Canadian Academic Quiz League - Sample Questions
The game we play follows a standard American format called "quiz bowl".
A match is played between two teams, with up to four players on each team.
The reader of the match alternates between two types of questions:
Tossup questions are worth 10 points if answered correctly.
Bonus questions can be worth up to 30 points, but usually allow for
partial credit. In a typical match, about twenty tossup questions will be read.
- A tossup question is read to both teams, until
someone answers it correctly.
- A bonus question is then read only to the team that answered the
Tossup questions: individual players race to answer
Tossup questions aren't quite the quick-recall speed tests that you may
be used to from high school. They usually have several clues that progress
from obscure to easier, thus rewarding players who have a deeper knowledge
of the subject. Example:
This city originated as a hunters' camp named Pile o' Bones, after the remains
of buffalo left there. With the arrival of the Canadian Pacific Railway
in 1882, it began 23 years as capital of the Northwest Territories as well as
headquarters of the Northwest Mounted Police, later the Royal Canadian Mounted
Police, which still has its academy there. For 10 points, what is this city,
named after Queen Victoria, that has since 1905 been capital of Saskatchewan?
Obviously someone who hears the last three words of this question is
unlikely to be helped by any of the previous information, but that's
why they are
the last three words. Tossup questions are usually answered before they're
finished, and the excitement of the game comes from not knowing when
somebody might try to answer.
On tossups, players compete as individuals and are not allowed to
consult with teammates. If a player gives a wrong answer to a
tossup question, then the player's entire team is shut out of attempting
to answer it again, and if the reader hasn't finished the question yet,
the team is also assessed a 5-point penalty
while the question is completed for the
Bonus questions: team members work together
Teammates are not allowed to confer with each other on tossup questions,
but they are encouraged to work together when they get a bonus question.
These usually have multiple parts or multiple answers, and typically
the team is given 5 seconds to answer each part. Also, in general
the bonus will be completely unrelated to the preceding tossup.
Here's a sample bonus question:
BONUS (30 points)
For 10 points each, name these athletes who won gold medals for Canada
at the Sydney Olympics.
(A) This first Canadian gold medalist of the Games won the men's triathlon.
Answer: Simon Whitfield
(B) An Ontarian and a Quebecer shared Canada's first-ever Olympic tennis
medal by winning the men's doubles. Name either athlete for 10 points.
Answers: Daniel Nestor
(C) This former Nigerian and 1999 Canadian Male Athlete of the Year won
the freestyle lightweight wrestling event.
Answer: Daniel Igali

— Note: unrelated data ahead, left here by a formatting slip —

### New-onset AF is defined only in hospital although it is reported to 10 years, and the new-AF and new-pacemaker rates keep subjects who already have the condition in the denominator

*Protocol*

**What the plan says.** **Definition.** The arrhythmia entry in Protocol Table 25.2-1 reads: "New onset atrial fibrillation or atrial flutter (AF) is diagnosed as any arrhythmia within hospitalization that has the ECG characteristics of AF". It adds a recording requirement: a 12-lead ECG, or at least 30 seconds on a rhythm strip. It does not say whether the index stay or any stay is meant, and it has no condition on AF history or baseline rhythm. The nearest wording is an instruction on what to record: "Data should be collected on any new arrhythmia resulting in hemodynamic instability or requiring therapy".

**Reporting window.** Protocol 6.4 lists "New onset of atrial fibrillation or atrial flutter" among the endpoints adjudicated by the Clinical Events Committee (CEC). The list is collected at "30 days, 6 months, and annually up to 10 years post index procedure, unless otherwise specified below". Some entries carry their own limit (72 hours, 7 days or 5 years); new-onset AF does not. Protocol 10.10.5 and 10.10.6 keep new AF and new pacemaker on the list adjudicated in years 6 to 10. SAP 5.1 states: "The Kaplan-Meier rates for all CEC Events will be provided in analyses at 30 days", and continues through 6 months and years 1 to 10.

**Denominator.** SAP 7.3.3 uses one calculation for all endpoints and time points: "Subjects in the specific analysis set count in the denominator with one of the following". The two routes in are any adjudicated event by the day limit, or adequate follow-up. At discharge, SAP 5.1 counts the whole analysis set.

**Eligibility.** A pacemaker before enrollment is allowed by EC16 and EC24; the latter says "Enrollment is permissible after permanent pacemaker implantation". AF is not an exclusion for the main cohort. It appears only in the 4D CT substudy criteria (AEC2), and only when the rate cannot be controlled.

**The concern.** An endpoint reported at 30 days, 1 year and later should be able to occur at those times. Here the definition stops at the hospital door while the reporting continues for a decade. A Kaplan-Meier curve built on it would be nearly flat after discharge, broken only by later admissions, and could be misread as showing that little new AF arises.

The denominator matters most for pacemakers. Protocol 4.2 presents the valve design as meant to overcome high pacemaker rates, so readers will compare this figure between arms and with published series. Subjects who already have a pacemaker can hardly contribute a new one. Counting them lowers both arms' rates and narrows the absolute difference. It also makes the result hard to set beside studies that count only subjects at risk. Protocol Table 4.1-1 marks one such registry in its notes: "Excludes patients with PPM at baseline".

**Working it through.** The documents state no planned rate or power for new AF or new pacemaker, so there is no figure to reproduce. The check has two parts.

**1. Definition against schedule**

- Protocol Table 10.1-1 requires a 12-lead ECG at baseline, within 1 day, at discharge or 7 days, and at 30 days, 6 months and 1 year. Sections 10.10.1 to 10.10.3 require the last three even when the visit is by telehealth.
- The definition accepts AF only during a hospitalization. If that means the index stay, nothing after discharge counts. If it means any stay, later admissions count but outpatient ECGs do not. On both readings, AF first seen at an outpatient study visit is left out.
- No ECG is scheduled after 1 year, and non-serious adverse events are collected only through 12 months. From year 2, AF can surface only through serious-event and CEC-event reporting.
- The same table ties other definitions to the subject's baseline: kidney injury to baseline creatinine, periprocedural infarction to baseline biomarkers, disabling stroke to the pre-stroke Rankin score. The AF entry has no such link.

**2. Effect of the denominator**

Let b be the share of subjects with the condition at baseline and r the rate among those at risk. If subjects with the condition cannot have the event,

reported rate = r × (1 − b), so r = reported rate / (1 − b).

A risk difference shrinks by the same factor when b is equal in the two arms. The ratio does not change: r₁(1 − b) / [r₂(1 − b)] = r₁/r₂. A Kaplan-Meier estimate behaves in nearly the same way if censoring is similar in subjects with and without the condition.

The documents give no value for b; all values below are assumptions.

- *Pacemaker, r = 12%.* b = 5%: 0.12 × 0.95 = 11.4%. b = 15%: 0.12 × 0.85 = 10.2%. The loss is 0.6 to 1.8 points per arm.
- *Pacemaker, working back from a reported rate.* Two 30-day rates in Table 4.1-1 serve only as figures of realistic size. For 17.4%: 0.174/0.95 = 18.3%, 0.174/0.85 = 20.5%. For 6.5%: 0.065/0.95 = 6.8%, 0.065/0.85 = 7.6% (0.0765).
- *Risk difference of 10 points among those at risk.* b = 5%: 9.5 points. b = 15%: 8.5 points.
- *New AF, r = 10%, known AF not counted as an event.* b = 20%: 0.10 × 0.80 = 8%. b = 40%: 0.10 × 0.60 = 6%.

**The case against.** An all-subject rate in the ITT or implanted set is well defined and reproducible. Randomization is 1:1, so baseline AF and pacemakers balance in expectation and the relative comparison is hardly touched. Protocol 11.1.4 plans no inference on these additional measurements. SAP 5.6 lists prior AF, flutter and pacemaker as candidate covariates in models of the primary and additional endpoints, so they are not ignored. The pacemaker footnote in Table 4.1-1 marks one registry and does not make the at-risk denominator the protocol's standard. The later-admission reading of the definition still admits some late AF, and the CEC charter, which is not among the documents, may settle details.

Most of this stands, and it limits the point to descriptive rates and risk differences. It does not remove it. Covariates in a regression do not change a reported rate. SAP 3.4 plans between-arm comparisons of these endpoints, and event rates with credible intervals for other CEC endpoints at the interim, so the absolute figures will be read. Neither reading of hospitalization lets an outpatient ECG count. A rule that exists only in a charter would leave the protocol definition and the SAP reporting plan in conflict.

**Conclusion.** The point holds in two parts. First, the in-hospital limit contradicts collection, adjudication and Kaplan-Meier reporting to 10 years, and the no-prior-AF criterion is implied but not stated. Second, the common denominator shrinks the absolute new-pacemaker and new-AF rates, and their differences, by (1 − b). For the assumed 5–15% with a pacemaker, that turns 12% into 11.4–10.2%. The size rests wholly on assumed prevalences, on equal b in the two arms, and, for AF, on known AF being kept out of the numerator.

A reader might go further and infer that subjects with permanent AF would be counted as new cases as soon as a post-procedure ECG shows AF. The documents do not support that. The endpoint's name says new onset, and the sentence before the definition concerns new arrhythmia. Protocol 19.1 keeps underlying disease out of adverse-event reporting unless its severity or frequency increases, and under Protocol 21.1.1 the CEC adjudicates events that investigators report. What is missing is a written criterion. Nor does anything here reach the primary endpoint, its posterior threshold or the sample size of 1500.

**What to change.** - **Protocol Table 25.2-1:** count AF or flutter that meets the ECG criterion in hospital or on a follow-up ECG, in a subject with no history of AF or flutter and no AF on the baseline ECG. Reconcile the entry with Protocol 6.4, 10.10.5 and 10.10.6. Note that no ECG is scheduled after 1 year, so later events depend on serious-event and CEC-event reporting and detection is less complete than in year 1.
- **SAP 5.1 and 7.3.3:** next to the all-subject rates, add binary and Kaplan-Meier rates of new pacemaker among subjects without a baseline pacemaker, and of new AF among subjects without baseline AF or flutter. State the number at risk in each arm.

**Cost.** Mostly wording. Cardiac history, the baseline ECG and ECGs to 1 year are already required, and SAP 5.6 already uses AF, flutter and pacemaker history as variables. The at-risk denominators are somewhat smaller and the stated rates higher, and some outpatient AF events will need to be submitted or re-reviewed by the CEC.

The surnames are underlined to indicate that they are sufficient
to be accepted as correct answers.
In general in quiz bowl, if an answer is a personal name,
it is usually enough to give the family name.
The University of Waterloo Quiz Bowl club is offering any club in Canada that
has not yet hosted an intramural the set used in "WatBowl III: Trivia Strikes
Back" held in March 1999 for FREE.
Send an e-mail to Zhan Huan Zhou at
zhzhou -at- engmail -dot- uwaterloo -dot- ca
with a request. All 10 question packs were
written by Waterloo Quiz Bowl. They're at the right level for an
intramural tournament and jam-packed with Canadian content and up-to-date
events. All you need to do in return is mention they were donated
Another FREE offer is for the
questions from the first three British Columbia Bowls
held in 2002, 2003, and 2004.
If interested, send e-mail to Brock Stephenson at
bstephen -at- direct -dot- ca.
Sample questions on the Web
Packet Archive at Stanford University
has many rounds from several American tournaments from 1989 onward.
- The Vancouver Estival Trivia Open's rounds from 2002 and later
are also stored on the archive at Stanford. These were written mostly
by Canadians, for Canadians!
ACF question archive
has questions from previous tournaments of the Academic Competition
Federation. These tend to be longer, harder, and more focused on academic
topics than questions written by others.
In 1995, an all-Canadian round
was inflicted on unforewarned American teams playing in a tournament at MIT.
An all-Canadian popular culture round
by David Thorsley was read
on April 1, 2000, at TRASHionals in Cleveland, Ohio.
Podcasts of quiz bowl games
Want to know what an actual quiz bowl game sounds like?
Listen to these podcasts:
Rules of play
Here are some links to the official rules used by different organizations.
All follow the format outlined above, but differ in such details as
timed rounds vs. fixed number of tossups,
how players should be recognized on tossups,
time limits for answering, etc.
Sample questions |
Gotta know 'em, eh? |
caql -at- caql -dot- org